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Change in itself can be a stressful challenge for long-term travelling pets 

October 06, 2016
Change in itself can be a stressful challenge for long-term travelling pets

There is a lot more to travelling with pets than just putting them in the back of a vehicle and heading off. Change in itself is a challenge for a travelling pet.

GoSeeAustralia's Pam and Alan found constant travel and the lack of familiar places the cause of some stress to their Maltese Shitsu Chloe.

"Yes, she could go and visit new places, have new walks but being on a lead all the time was very restrictive", Alan says.

"She was 13 years old. We could see she wasn't really coping with living and travelling Australia in our caravan", he said.

"With rising temperatures, anything over 25 degrees was hot for her. She didn't have an air-conditioned house, carpet on the floor, or a couch to lie on", Alan said.

Animals establish habits and behaviour patterns. For example, dogs get up in the morning, sniff their way around the back yard, check that everything is OK, bark at the dog next door, do their business, have breakfast, go for a walk and check all the neighbours are OK.

chloe running across the beach   full time traveller s pets struggle change

Then it's down to business – rest, play, work, eat, explore and the day goes on. But when a pet is part of a show on the road and sets off to Go Make Some Memories the secure familiarity of their permanent home environment ends.

There is no dog next door, no secure fenced back yard, there are different noises, smells and surrounds. At best this is unsettling. At worst it can be life threatening. This is particularly relevant to older animals. Respected vets say most cats are terrified of travelling in a vehicle.

Just like humans, pets need their favourite bed, blanket, toys, food and treats.

Changes need to be made to keep them and other occupants in the vehicle they travel in safe.

An unrestrained animal is a lethal flying object if there is an accident. So that means pet car seat belt restraints. Then the ‘must have' list extends to leads, pick up bags, shampoo, and brushes.

Add registration, micro-chipping, annual vaccination, regular worming and flea prevention treatment and any other medications which may be required. On top of this, factor in regular veterinary check-ups.

Longer-term travellers should take a copy of the pet's vaccination certificate or have an electronic copy available in computer files in Dropbox or something similar. All vets, kennels and pet day care centres ask for this information.

Unbelievably every year children and dogs die in hot cars. Cars heat up quickly even in what seems to be cool weather.

So pets should be placed in a facility if a visit to a National Park or an attraction or event where pets are not permitted is planned.

In the last four months on the road, GoSee's Maltese Shiatsu Chloe spent two nights in a kennel, one day she was looked after by a veterinary clinic; Chloe spent another day in a Doggy Day Care Centre and three days in private care while GSA's Alan and Pam attended various work functions, Industry Conferences and Caravan & Camping Shows.

Expect to pay between $A15 to $A25 per day for these services for a small dog. Small white fluffy dogs like Chloe, need grooming regularly. She attended the salon about every 6 – 8 weeks for a full cut and nail clipping. Cost around $A60 per visit.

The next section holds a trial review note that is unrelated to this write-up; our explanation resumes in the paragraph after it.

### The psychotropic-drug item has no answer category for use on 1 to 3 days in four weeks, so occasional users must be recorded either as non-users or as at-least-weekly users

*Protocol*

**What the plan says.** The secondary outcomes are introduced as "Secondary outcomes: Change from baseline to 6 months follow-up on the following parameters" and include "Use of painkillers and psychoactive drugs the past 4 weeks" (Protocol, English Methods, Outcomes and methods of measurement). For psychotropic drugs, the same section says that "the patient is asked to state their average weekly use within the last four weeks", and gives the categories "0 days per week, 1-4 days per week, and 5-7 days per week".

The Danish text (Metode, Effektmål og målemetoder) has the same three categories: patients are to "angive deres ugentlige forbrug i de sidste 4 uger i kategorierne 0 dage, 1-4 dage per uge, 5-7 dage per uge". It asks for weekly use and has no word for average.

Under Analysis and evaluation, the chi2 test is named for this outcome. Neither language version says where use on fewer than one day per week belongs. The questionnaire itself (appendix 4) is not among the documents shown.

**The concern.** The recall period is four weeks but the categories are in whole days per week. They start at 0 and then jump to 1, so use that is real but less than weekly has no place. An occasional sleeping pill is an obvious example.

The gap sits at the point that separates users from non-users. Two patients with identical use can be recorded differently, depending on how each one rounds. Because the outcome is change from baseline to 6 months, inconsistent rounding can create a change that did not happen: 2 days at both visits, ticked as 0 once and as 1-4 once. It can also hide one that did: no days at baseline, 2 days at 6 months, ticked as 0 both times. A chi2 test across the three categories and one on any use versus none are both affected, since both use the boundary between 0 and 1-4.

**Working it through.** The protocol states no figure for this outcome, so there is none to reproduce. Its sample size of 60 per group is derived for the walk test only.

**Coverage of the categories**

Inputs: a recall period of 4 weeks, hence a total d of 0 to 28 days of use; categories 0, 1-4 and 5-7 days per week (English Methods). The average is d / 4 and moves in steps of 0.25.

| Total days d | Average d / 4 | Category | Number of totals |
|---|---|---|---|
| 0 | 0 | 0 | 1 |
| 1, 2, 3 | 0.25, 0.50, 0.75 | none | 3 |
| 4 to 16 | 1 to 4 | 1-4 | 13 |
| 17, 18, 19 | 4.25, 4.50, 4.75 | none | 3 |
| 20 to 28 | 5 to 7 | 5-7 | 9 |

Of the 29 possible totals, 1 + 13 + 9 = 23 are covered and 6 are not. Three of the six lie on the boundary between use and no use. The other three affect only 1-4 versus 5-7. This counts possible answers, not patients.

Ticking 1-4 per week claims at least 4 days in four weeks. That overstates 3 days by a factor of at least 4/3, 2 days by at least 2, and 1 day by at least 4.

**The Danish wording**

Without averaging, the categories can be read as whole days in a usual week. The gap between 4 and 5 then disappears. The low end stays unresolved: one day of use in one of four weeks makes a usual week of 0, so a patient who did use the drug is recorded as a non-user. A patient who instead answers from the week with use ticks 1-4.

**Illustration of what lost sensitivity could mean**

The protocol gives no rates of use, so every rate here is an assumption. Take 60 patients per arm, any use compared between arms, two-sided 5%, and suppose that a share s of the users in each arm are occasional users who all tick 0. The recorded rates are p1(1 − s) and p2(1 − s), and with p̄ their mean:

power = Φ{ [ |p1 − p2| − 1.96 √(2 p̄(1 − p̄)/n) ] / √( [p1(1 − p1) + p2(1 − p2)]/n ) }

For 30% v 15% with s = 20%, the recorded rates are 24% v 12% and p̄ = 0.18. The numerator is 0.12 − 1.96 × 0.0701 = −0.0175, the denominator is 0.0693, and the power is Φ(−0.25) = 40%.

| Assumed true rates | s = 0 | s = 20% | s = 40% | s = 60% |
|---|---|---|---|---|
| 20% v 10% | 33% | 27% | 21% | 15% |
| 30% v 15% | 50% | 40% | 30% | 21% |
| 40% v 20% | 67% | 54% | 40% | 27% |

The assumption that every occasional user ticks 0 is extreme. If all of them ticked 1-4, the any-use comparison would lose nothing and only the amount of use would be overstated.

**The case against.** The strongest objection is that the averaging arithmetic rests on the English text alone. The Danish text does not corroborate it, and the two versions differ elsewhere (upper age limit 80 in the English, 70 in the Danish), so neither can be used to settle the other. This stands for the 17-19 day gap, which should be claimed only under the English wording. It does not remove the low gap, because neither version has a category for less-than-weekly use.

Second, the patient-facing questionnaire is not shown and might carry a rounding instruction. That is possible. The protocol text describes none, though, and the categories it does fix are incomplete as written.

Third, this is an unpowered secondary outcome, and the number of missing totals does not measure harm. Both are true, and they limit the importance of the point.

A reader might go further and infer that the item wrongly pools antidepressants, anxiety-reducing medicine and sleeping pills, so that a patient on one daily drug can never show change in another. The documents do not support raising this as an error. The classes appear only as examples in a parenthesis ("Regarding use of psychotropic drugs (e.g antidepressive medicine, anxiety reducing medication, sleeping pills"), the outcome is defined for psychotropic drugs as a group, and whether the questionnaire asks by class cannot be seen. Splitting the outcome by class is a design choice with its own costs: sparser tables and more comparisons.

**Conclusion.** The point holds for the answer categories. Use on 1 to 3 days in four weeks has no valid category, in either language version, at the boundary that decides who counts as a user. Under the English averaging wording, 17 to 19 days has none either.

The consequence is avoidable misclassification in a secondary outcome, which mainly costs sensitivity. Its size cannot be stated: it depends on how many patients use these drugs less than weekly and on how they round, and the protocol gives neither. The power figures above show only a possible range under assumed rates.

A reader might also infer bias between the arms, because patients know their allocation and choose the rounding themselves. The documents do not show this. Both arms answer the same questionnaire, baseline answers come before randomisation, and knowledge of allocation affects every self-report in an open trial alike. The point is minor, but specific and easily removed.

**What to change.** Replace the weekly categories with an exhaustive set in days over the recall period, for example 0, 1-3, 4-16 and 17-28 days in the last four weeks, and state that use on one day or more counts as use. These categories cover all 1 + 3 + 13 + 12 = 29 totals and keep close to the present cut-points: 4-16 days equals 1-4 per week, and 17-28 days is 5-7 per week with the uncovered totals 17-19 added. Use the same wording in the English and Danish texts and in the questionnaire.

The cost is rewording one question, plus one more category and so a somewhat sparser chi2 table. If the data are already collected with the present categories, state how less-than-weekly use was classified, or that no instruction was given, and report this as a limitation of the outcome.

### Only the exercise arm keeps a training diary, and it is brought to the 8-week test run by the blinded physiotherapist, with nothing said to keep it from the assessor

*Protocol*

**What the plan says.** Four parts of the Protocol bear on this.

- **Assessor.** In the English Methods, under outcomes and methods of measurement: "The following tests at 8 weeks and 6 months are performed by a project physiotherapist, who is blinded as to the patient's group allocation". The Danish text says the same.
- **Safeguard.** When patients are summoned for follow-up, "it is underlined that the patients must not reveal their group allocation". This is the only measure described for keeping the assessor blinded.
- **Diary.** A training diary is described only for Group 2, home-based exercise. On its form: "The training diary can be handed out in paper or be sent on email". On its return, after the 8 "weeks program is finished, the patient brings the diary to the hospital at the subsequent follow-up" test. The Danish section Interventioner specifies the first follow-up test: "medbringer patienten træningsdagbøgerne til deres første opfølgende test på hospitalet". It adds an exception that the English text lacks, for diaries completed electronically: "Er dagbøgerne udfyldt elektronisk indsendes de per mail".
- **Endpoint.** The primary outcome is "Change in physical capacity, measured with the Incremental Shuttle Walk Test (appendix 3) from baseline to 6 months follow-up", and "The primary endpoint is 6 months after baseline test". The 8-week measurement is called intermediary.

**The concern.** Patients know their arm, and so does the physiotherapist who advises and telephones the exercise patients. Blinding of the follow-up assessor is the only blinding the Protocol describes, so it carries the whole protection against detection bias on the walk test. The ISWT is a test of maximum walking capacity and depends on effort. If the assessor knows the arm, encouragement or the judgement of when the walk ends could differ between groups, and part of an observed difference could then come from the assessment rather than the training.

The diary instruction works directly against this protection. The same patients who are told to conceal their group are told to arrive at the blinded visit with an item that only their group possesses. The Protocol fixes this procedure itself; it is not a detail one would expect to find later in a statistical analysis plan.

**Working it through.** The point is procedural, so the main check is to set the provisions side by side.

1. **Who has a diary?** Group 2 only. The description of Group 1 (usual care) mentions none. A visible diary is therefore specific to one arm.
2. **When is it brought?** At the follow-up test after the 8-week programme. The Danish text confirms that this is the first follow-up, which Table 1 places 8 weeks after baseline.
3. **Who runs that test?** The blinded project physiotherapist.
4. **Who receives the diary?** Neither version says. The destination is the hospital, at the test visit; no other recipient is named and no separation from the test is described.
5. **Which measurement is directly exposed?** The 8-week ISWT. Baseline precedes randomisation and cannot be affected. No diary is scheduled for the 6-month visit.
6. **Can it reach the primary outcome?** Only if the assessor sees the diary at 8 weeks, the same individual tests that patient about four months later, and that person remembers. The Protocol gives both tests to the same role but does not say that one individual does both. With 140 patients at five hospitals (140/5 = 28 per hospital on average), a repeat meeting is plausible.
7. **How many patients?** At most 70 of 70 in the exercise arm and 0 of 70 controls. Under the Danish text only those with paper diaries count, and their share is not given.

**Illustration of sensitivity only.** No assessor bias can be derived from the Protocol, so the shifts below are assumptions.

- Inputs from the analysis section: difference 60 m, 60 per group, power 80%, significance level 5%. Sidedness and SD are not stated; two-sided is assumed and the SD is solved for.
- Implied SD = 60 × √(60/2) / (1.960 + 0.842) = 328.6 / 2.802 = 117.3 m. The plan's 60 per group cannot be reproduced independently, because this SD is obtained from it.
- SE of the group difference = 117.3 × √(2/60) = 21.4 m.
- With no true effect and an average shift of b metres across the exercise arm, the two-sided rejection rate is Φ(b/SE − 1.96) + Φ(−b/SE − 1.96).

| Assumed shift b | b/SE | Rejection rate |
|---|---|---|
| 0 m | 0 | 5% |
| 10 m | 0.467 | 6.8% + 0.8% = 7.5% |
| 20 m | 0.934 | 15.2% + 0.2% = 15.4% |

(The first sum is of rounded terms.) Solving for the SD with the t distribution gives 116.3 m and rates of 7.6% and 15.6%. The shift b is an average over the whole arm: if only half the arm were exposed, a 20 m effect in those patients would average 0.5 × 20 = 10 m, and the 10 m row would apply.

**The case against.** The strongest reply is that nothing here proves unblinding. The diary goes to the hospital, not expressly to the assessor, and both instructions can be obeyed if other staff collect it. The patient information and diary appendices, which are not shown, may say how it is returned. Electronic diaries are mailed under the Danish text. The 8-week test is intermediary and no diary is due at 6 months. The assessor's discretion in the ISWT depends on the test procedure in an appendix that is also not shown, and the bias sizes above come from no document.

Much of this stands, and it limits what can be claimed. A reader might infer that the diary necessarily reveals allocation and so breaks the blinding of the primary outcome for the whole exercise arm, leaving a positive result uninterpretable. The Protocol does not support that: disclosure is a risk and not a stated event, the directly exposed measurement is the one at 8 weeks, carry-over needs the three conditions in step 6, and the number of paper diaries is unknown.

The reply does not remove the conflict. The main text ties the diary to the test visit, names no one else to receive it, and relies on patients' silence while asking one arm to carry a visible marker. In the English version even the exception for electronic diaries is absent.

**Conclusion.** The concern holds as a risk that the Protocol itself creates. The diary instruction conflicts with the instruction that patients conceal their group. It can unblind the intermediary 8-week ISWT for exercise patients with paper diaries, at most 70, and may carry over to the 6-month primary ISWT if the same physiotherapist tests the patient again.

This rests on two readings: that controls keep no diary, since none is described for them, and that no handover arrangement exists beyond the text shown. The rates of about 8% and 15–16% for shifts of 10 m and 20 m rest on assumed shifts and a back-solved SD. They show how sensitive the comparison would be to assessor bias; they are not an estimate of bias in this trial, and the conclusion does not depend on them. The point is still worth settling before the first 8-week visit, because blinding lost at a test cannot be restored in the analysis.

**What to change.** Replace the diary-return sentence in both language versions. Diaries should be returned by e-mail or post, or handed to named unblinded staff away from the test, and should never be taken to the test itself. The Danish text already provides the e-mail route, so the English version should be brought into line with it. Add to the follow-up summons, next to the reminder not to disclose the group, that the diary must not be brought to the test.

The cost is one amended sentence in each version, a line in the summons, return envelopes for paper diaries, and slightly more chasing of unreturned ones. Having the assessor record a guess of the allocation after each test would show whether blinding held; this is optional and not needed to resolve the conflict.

chloe at her favourite beach

My favourite beach.

When dogs stay in a Pet-Friendly Park, they have to be on a lead 24 hours a day. That is different for them too.

Finding a pet-friendly caravan park is not hard but keep in mind most parks do not allow pets during peak periods. This particularly applies at Christmas and Easter and school holidays.

"There are hazards small dogs face every day like an attack from an unrestrained larger dog", Alan said.

"This happened to Chloe some years back while walking with us, she was brutally attacked by an unrestrained Samoyed. She spent several days in hospital followed by regular trips to the vet for treatment for the next month. Luckily, the dog's bite did not puncture her lung and she recovered physically, but the attack marked her mentally and she was always wary of Samoyed's", he said.

"There are the additional hazard of baits in country regions, ticks and snakes, but a pet can be safe from these and controlled with proper supervision. It is our duty as a pet owner to ensure our faithful companions live an active, healthy and comfortable life", Alan said.

"Early this week our Chloe suffered a seizure then heart attack only 50 meters into her morning walk. We were able to revive her but her breathing was restricted. She could barely walk. We had to consider her quality of life.

"Did she still enjoy her favourite activity, sleep comfortably without being anxious?

"Did she have good hygiene? Was she free of pain and aches?

"We travelled to the local veterinary clinic. They immediately took us in to examine Chloe.

"We discussed our options and appreciated their professionalism and caring attitude. We had to decide what was best for her. She was peacefully put to sleep in our arms without any further suffering.

"The vet has arranged for her cremation and her ashes will be returned to us in a couple of weeks. We will scatter them in one of her favourite places. She was a devoted companion and friend, always guarding the car and caravan and looking after her mum and dad.

"Her memories will always be with us", Alan said.

change can be challenging for pets travelling full time caravanning

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